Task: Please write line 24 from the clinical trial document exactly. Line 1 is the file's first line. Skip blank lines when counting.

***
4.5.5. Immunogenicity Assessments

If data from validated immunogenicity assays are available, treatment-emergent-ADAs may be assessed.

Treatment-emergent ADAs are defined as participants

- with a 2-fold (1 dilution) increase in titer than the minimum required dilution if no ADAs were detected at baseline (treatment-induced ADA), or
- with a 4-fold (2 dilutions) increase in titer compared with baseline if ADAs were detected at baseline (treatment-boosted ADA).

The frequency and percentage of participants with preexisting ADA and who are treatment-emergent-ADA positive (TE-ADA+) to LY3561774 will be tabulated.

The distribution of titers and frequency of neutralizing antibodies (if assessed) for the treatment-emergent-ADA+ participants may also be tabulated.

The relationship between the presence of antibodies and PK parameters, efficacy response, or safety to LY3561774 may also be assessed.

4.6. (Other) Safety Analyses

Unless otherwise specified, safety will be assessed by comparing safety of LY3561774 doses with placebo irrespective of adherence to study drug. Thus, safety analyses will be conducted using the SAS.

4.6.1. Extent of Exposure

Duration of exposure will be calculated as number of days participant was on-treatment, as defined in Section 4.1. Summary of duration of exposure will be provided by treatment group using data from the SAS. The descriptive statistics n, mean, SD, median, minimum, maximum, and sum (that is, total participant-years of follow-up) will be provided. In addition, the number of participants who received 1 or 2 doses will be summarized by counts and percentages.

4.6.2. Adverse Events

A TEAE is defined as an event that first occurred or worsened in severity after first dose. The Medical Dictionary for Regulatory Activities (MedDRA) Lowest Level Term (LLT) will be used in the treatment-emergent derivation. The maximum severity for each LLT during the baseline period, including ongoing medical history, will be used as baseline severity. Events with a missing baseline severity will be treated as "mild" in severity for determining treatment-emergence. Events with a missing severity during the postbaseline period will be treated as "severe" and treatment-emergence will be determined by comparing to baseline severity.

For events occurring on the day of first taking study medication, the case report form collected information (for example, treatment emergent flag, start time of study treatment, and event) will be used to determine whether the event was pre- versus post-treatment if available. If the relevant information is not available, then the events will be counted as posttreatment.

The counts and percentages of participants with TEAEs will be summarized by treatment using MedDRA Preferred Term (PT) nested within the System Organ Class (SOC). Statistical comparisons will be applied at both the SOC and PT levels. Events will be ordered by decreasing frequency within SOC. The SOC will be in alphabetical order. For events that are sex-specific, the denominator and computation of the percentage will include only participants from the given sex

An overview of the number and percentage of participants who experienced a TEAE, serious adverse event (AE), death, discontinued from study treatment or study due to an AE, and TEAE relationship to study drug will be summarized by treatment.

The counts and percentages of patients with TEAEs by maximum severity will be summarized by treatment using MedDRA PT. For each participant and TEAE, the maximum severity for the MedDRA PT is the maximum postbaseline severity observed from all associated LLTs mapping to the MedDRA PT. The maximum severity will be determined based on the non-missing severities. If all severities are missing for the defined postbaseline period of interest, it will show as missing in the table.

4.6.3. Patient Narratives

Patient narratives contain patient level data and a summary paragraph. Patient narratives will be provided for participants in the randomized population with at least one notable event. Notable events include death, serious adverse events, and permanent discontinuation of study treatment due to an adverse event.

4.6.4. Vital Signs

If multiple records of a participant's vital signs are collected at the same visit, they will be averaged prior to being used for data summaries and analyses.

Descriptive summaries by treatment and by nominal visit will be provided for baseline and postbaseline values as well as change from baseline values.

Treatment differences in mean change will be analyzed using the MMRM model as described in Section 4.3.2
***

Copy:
Treatment differences in mean change will be analyzed using the MMRM model as described in Section 4.3.2